Near the end, Cole paints Felix into such a tight corner that he can’t get him out without having an adult rescue him.  Felix still does a lot to save himself, but he can’t pull it all off without some adult help.  That was a bit of a letdown.  If Cole hadn’t pushed things quite so far he might have found a way for Felix to rescue himself.

Felix is just a little too quick with the smart comebacks, even when he’s in horrific pain and trapped in the midst of some god awful situation.  For example, even as he’s preparing to defuse a nuclear bomb with a crushed hand he still manages to tell the bomb, “I’ve come a long way to meet you…Frankly I wish I hadn’t bothered.”  Not long after that, while he’s still working to diffuse the bomb, Felix thinks to himself, “Least I won’t have time to bleed to death.”  Then we get the following exchange:

“’How long we got?’ Zane called.”

“’Bags of time,’ Felix replied.”

“’You shitting me?’”

“’Yes.’”

“’Thought so.  Appreciate that.’”

“’You’re welcome.’”

That kind of exchange in the midst of a dangerous situation is okay once in a while.  But done too often it gets a little annoying.

How Good was the Action?  As I said above, the action is excellent.  The bomb disposal scenes are incredible, which should come as no surprise considering that one of the authors worked on a bomb squad.  But all the other action scenes work well too.  There’s an excellent chase through the streets of Riga (a Latvian city), with Felix weaving through traffic at high speed, exchanging gunfire with someone in another car, and playing a game of chicken with an oncoming tram.  These scenes are tense, with excellent blow-by-blow details from someone who sounds like they really know what they’re talking about.  Once the action got started, it was impossible to put the book down until the last traces of gun smoke had cleared.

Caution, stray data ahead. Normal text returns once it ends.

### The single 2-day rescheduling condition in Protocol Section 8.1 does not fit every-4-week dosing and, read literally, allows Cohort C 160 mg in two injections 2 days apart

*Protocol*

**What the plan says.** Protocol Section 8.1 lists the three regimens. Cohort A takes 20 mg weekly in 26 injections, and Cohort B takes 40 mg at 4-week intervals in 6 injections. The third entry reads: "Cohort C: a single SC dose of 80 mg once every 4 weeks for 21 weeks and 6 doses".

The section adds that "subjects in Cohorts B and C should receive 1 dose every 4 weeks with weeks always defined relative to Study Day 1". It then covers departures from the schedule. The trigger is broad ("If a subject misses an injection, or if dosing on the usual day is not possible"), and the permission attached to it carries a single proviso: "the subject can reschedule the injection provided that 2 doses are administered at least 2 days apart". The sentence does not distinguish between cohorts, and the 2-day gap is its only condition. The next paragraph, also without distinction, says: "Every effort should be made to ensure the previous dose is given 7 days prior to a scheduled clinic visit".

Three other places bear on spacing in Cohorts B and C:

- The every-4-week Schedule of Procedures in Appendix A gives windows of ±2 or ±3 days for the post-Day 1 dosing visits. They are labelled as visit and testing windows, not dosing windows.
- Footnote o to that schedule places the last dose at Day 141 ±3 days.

How Engaging was the Story? The book didn’t feel quite so engaging when the bullets weren’t flying – though admittedly, there weren’t a whole lot of moments like that.  Part of the problem, like I mentioned above, was that I just couldn’t accept the basic premise of the novel.  I didn’t buy the idea that, as a teen, Felix was in the best position to pull off this particular mission.  And that made me less engaged in the overall story.

The other basic problem was that Felix more or less acted like an adult soldier.  Unlike Alex Rider, Young James Bond – or just about any other teen spy out there – he had an assault rifle and knew how to use it.  So while there were plenty of moments where I was reminded that Felix was only 15, that basic fact – that he was out there wielding an assault rifle like any regular soldier – often made it hard for me to see him as a teen spy.

Overall Assessment: This is a good plot-driven thriller IF you can get past the premise and accept that Felix truly was the best person for the mission he was being sent on.  If that’s the case, then you’re likely to have a whole lot of fun with Tripwire.  You just need to immerse yourself in the action and stopping asking what Felix is really doing in Northern Iraq.

Profanity: Yes, and a lot of it.

Sex: None – except for a quick kiss at the end.

Violence: Plenty, and some if it is fairly graphic, but there’s very little blood to speak of and no gore.  That said, people do get shot and blown up in this novel.